Traumatic Brain Injuries (TBI) occur when the soft tissue that make up the brain are violently sloshed about inside the skull. There are various types of Traumatic Brain Injury including blunt force trauma, puncture wounds, and tearing of the blood vessels and nerve tissue inside the brain. Each have very serious consequences and can result in death, paralysis, life-long impairment, and persistent vegetative states.
Even minor Traumatic Brain Injuries like concussions can result in:
These symptoms can last for minutes, hours, or even days after the initial trauma.
So, if you find yourself asking "do I have to wear a bicycle helmet in California?" the answer is likely "no." But that doesn't mean you shouldn't be wearing one.
Indeed, doing so can greatly reduce your risk of serious injury—injury that could have significant financial impact on you and your family.
Public safety and awareness agencies like The California Bicycle Coalition have long advocated that wearing a bicycle helmet can significantly decrease a victim's risk of suffering a Traumatic Brain Injury and now there's hard science to back that statement up. A study published in The American Journal of Surgery found that simply wearing a bicycle helmet can prevent over 50% of all TBI suffered by bicycle accident victims.
In addition, wearing a helmet was associated with a 44% reduced risk of death and a 31% reduced risk of facial fractures. The potential dollar figure associated with these avoidable injuries runs into the millions of dollars.
Even if the physical incentive isn't enough to get you to wear a bicycle helmet in California, the liability issue might be. California is a comparative negligence state. This means that when two or more parties are involved in an accident and pursue financial compensation in the court system, each party is assigned a portion of the liability (fault) for an accident. That liability percentage is used to determine just how much compensation each party is entitled to and who has to pay whom.
Wearing a helmet while riding a bicycle in California helps to shift your liability in the event of an accident. While many tangible factors (such as who had the right of way) play into determining this liability split, other intangible elements come into play when a case goes to trial. In motorcycle accident cases, victims often face a significant bias that's ingrained in the minds of jurors and judges simply because motorcyclists have earned (rightly or wrongly) bad public reputations over the years. Bicyclists are subject to that same sort of bias.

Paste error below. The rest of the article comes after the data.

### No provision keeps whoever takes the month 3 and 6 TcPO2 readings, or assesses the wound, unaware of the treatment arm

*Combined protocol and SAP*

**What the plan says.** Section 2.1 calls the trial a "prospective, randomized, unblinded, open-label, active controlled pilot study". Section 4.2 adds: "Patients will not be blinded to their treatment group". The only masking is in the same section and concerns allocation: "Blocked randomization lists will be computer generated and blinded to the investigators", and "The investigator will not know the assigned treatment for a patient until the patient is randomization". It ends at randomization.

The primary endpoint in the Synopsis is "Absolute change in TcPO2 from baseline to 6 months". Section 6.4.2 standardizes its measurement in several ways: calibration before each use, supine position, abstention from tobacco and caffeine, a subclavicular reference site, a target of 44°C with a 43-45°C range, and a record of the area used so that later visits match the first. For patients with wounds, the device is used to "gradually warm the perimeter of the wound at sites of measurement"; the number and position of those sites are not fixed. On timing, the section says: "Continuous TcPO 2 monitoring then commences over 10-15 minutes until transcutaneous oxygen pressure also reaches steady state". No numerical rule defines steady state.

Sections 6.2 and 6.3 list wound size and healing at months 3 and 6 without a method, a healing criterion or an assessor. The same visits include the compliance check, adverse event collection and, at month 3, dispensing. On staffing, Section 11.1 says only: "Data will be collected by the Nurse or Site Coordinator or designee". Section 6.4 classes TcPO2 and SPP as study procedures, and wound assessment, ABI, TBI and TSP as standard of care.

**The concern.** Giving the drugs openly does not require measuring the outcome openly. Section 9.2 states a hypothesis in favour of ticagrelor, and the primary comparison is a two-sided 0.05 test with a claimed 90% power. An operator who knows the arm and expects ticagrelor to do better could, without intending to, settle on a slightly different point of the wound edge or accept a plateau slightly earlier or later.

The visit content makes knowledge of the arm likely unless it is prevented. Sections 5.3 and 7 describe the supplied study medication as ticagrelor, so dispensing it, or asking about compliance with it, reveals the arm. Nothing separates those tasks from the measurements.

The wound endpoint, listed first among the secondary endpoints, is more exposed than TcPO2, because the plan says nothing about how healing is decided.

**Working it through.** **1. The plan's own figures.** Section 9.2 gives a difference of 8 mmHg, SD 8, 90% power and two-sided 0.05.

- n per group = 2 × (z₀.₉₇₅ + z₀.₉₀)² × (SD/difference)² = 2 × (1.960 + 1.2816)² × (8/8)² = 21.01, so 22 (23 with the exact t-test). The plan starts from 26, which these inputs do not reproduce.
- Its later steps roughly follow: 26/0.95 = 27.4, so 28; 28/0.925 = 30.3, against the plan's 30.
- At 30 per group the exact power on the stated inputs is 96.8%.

While the stigma of riding a bicycle isn't as powerful or as widespread as that of riding a motorcycle, many people see cyclists as "reckless" or "self-involved" or even "inherently dangerous." All of these negative attitudes play a part in the individual's decision making process even if it's at the subconscious level.
Wearing a helmet can help to alleviate that bias because it presents an image of the cyclists as a responsible, safety-minded individual rather than a free-wheeling thrill-seeker like those portrayed in bike messenger movies.
While the effect of that bias may be subtle, it is very real and translates directly into dollar amounts.
If you've already been involved in an accident—whether or not you were wearing a helmet at the time—having an experienced bike accident attorney in California working for you is the best way to secure the financial compensation you need. Indeed, a good lawyer can often get you an adequate and fair compensation package even if you weren't wearing a helmet in a municipality that requires you to do so.
Bicycle Accident Client
"I cant recommend Sally Morin Law enough, they really did take a large amount of the stress and worry out of the whole affair, managed the process extremely efficiently and allowed me to focus on getting back to 100%."
If you are in violation of any of California bicycle laws at the time of a collision, (whether with an automobile, another bicycle, or a pedestrian), you may not only face fines - it could also reduce the amount of your potential accident claim settlement. Although not wearing a helmet won't subject you to fines, as explained above, it can weigh against your potential settlement when you make a bicycle accident claim. For instance, if you injure your head, neck or face - all areas somewhat protected by a bicycle helmet - in a bike accident while not wearing a helmet, you could be facing an uphill battle on proving your injuries were solely the result of the other party's actions, not your own negligence for failing to wear a helmet.
However, with a highly skilled bicycle accident lawyer, you can still make a strong case and get a full and fair bicycle accident settlement, even if you weren't wearing your helmet. If you were badly injured in a bicycle accident without a helmet be sure to contact our team of San Francisco bicycle accident lawyers right away for a FREE case evaluation.